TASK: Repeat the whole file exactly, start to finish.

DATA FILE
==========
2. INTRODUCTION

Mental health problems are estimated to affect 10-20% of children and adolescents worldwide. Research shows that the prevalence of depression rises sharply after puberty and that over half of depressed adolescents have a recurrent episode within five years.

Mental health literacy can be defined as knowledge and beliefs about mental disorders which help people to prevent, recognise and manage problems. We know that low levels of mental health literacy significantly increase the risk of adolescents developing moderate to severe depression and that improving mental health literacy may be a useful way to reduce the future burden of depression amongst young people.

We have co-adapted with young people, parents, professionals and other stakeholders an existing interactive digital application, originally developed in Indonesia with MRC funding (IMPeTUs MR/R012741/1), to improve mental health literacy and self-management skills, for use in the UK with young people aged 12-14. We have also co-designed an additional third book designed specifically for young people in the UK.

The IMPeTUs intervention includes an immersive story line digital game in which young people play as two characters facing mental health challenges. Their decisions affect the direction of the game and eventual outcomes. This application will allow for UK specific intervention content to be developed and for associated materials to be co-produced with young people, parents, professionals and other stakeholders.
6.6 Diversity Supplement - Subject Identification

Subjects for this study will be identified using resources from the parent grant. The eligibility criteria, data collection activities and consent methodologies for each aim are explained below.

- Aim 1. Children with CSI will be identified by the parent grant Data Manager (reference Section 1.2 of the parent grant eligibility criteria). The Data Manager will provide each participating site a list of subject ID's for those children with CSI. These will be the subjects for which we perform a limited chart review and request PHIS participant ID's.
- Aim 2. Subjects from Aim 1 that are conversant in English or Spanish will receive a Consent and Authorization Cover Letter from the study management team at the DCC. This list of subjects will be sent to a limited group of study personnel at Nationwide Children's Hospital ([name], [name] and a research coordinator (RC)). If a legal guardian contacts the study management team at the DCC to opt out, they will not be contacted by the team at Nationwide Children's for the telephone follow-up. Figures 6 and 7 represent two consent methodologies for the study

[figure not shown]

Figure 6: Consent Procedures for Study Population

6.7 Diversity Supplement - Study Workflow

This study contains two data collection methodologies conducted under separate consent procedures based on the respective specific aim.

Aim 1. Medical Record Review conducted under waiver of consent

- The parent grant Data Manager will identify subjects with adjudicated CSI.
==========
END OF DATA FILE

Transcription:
2. INTRODUCTION

Mental health problems are estimated to affect 10-20% of children and adolescents worldwide. Research shows that the prevalence of depression rises sharply after puberty and that over half of depressed adolescents have a recurrent episode within five years.

Mental health literacy can be defined as knowledge and beliefs about mental disorders which help people to prevent, recognise and manage problems. We know that low levels of mental health literacy significantly increase the risk of adolescents developing moderate to severe depression and that improving mental health literacy may be a useful way to reduce the future burden of depression amongst young people.

We have co-adapted with young people, parents, professionals and other stakeholders an existing interactive digital application, originally developed in Indonesia with MRC funding (IMPeTUs MR/R012741/1), to improve mental health literacy and self-management skills, for use in the UK with young people aged 12-14. We have also co-designed an additional third book designed specifically for young people in the UK.

The IMPeTUs intervention includes an immersive story line digital game in which young people play as two characters facing mental health challenges. Their decisions affect the direction of the game and eventual outcomes. This application will allow for UK specific intervention content to be developed and for associated materials to be co-produced with young people, parents, professionals and other stakeholders.
6.6 Diversity Supplement - Subject Identification

Subjects for this study will be identified using resources from the parent grant. The eligibility criteria, data collection activities and consent methodologies for each aim are explained below.

- Aim 1. Children with CSI will be identified by the parent grant Data Manager (reference Section 1.2 of the parent grant eligibility criteria). The Data Manager will provide each participating site a list of subject ID's for those children with CSI. These will be the subjects for which we perform a limited chart review and request PHIS participant ID's.
- Aim 2. Subjects from Aim 1 that are conversant in English or Spanish will receive a Consent and Authorization Cover Letter from the study management team at the DCC. This list of subjects will be sent to a limited group of study personnel at Nationwide Children's Hospital ([name], [name] and a research coordinator (RC)). If a legal guardian contacts the study management team at the DCC to opt out, they will not be contacted by the team at Nationwide Children's for the telephone follow-up. Figures 6 and 7 represent two consent methodologies for the study

[figure not shown]

Figure 6: Consent Procedures for Study Population

6.7 Diversity Supplement - Study Workflow

This study contains two data collection methodologies conducted under separate consent procedures based on the respective specific aim.

Aim 1. Medical Record Review conducted under waiver of consent

- The parent grant Data Manager will identify subjects with adjudicated CSI.